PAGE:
We would have to look at it. There are certain distribution thresholds and programming positions that a given cable network will have to have for us to put our premium product on, but we have a lot of other product too. It's certainly good news for right holders, though. And if you look at all the deals that have transpired over the last 12-18 months, it's never been more valuable to have important sports programming.

How much did the wild finish to your season actually help ratings?

We know it did. We don't know the number. There is still a little bit of art going on with the science. But it does create those game-seven moments.

Is it better to have a dominant figure like Tiger Woods or parity year to year like the NFL?

I think both have appeal. In certain points along the way you want both. In particular if you have a driver in our case that has a lot of bravado and personality to match a great performance. Someone like Tony [Stewart]. A dynasty has been good for most leagues. When they happen, they are good.

Your title came down to clean-cut Carl Edwards and Tony Stewart, who might punch you in the face at any moment. Who is a better spokesman for your sport?

I thought about that before they settled it, of course whoever won won, but I came to the conclusion both would be good champions. Carl is going to win some championships, he's just too good not to, so the way Tony did, I think it worked out the way it needed to.

Everyone talks about creating superstars, but does your sport need villains?

I think some version of a villain, yeah. I think you need people that no one cheers for, I think that's healthy. But there are limits to that. It's great when there is someone that acts different, has a little bit of bravado, that typically is good.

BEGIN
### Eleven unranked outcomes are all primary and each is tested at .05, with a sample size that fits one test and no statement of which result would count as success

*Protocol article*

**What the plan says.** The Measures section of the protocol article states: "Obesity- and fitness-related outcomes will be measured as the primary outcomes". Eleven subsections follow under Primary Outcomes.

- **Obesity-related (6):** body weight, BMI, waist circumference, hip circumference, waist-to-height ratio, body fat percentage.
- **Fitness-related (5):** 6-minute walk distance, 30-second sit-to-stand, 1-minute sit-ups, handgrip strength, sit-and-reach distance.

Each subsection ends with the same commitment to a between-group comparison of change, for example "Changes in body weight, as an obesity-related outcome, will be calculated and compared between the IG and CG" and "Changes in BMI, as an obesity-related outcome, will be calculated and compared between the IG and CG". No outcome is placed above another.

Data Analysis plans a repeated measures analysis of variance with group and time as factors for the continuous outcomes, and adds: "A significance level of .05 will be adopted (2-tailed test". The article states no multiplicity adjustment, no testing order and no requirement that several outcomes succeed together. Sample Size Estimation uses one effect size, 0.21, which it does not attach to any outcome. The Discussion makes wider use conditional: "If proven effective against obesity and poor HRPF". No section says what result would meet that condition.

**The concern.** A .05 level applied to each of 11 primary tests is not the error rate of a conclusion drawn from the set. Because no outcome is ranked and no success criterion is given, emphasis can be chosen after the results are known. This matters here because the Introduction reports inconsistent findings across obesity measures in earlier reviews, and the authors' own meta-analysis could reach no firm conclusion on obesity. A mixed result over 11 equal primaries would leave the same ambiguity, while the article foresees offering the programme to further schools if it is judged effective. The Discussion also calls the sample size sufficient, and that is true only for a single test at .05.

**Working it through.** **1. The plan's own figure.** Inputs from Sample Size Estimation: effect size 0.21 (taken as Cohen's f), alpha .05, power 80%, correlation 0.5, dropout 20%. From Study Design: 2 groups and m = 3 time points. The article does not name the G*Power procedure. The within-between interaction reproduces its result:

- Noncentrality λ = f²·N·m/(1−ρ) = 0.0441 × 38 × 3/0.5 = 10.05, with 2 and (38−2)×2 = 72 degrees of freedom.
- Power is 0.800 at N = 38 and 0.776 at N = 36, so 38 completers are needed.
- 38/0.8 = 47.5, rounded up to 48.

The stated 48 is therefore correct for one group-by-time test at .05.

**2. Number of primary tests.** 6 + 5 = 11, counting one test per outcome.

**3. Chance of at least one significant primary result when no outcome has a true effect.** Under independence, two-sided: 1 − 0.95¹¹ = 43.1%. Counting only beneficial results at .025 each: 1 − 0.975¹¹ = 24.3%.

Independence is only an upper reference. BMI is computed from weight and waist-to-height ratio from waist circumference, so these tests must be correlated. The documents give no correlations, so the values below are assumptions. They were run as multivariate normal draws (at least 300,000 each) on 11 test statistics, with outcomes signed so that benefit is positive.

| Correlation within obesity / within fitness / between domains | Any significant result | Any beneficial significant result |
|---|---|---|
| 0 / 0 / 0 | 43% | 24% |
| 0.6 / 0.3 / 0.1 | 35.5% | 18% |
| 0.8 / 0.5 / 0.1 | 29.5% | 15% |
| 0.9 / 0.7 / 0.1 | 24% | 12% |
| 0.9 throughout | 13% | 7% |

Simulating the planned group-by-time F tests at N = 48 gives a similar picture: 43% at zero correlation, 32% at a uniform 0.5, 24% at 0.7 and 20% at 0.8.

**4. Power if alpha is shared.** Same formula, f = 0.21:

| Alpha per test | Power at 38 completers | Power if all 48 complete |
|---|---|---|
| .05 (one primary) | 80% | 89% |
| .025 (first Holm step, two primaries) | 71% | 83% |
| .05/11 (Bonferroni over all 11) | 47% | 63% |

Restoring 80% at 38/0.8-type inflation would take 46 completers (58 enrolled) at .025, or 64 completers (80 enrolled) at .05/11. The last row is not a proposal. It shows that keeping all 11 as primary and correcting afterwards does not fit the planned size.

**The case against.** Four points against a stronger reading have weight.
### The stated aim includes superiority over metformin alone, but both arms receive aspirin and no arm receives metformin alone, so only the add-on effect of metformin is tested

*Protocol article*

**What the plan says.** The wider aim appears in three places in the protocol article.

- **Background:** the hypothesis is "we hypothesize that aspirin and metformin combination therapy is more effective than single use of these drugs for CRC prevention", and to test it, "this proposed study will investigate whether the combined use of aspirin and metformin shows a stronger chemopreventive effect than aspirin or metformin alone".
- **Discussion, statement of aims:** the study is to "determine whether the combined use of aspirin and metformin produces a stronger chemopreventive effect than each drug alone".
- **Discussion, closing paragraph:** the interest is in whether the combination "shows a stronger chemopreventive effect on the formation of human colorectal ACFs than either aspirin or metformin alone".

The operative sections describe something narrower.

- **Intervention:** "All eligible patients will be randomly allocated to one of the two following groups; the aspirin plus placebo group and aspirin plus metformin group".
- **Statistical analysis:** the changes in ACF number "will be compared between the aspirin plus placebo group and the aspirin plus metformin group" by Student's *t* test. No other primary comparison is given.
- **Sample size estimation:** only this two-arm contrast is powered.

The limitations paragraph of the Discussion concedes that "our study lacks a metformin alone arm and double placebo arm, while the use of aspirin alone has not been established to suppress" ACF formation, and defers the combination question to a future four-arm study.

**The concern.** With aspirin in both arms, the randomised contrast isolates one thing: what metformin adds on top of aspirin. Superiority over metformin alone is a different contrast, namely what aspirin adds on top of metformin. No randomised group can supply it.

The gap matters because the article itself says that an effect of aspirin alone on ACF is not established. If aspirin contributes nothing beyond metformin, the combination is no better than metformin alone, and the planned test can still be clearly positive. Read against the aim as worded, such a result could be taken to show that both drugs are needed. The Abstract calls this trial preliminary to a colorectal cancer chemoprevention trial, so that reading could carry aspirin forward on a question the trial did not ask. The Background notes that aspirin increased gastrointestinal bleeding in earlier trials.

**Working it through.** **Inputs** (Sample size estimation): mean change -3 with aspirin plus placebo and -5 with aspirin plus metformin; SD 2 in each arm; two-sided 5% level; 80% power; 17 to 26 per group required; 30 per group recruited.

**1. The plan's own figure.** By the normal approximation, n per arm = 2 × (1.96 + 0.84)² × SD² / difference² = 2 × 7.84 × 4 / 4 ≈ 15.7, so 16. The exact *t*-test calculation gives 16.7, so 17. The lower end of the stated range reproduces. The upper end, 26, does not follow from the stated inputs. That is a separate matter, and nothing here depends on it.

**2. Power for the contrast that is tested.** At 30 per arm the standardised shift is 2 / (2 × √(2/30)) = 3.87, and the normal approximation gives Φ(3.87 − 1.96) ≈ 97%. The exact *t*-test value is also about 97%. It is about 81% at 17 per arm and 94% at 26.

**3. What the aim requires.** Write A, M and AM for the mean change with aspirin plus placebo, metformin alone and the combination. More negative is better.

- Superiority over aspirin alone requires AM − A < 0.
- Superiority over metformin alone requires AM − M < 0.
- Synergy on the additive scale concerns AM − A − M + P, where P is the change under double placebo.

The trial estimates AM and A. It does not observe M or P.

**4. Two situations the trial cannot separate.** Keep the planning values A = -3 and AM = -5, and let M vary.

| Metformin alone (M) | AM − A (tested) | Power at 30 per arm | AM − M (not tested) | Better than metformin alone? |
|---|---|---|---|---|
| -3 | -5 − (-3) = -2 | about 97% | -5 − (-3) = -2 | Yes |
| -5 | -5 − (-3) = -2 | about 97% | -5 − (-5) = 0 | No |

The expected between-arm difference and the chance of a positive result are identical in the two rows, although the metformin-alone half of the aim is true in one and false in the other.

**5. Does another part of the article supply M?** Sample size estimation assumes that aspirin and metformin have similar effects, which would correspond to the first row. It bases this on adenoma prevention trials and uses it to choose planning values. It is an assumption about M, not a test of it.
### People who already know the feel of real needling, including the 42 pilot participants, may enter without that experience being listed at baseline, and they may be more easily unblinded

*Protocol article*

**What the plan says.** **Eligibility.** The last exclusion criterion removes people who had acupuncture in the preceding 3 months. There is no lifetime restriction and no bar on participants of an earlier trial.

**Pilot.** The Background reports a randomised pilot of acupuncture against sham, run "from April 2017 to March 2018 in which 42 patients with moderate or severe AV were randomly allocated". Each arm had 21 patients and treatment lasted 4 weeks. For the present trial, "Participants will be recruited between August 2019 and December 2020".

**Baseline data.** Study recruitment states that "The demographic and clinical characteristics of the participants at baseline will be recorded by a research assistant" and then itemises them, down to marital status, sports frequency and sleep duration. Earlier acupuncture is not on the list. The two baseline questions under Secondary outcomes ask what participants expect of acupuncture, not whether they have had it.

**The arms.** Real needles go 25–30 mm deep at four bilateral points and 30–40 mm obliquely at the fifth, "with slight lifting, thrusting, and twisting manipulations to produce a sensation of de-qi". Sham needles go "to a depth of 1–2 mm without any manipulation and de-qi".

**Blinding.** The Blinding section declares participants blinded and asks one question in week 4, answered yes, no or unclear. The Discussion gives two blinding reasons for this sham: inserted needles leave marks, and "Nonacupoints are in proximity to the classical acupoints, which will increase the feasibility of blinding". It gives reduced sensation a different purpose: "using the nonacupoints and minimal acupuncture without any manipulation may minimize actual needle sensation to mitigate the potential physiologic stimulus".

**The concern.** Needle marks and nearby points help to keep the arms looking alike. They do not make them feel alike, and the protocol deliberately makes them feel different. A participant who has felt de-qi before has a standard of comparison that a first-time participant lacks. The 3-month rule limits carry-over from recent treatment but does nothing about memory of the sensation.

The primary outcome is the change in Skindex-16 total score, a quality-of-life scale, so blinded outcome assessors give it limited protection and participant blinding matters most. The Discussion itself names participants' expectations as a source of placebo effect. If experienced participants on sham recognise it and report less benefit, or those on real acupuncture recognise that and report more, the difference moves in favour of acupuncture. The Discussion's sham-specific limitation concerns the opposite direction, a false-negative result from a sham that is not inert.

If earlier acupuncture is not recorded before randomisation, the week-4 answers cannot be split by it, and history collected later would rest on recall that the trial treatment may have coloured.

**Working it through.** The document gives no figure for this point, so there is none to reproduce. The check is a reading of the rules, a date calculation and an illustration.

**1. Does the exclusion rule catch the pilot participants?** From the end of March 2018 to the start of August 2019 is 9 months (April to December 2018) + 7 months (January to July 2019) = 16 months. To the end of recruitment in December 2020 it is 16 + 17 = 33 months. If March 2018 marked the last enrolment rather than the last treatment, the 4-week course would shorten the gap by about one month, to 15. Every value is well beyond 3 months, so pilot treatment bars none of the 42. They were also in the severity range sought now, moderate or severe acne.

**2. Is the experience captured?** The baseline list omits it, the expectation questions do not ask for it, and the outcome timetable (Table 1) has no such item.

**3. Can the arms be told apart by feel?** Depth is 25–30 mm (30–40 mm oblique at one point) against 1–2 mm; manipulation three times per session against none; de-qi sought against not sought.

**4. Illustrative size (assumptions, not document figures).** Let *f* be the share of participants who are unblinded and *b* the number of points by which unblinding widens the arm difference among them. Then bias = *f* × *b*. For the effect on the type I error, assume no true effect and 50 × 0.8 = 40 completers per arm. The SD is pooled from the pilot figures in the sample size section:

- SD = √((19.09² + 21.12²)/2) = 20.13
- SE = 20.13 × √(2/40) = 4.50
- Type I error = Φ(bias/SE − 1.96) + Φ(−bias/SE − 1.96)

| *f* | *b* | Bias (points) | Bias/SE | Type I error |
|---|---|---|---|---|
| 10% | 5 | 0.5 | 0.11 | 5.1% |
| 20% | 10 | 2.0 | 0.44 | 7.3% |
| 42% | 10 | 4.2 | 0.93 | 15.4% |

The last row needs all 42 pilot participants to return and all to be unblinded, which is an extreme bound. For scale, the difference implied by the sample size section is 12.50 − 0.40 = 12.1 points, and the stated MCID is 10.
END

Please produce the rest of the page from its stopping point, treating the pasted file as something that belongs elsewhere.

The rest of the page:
So do you want drivers fighting by the trailers or not?

No, we don't want to see things escalate to that. But they have emotions and we don't want them to have to put them in a briefcase either. They ought to show their emotions and all of it, that's fine. There are limits, but I would like to see them show more, not less, of their emotions.

What do your TV partners tell you about that? SportsCenter shows a lot of fighting and big hits in hockey highlights.

They are not going to tell us they would like to see a boxing match on the straightaway.

What do you as a sport need to get better at?

A lot of things. Social and digital media is a great opportunity for everybody, but even more so for us because we are under-covered.

Do you need to grow social and digital media because you are so far behind everyone else?

I would say we are middle of the pack. We are lagging behind some groups for sure, but we are not at ground zero.

The Democratic National Convention is coming to Charlotte this year. Are you doing anything with that?

We are, I don't know what, but we are going to have a good time with them coming in. It's obviously a whole different medium, but it's in our backyard and we will aggressive there.

In all your internal research, what did you learn that surprised you?

I learned there was a lot of work to do, despite all the success we have had in many areas. 

E-mail comments to bgrossman@nbmedia.com and follow him on Twitter: @BCBenGrossman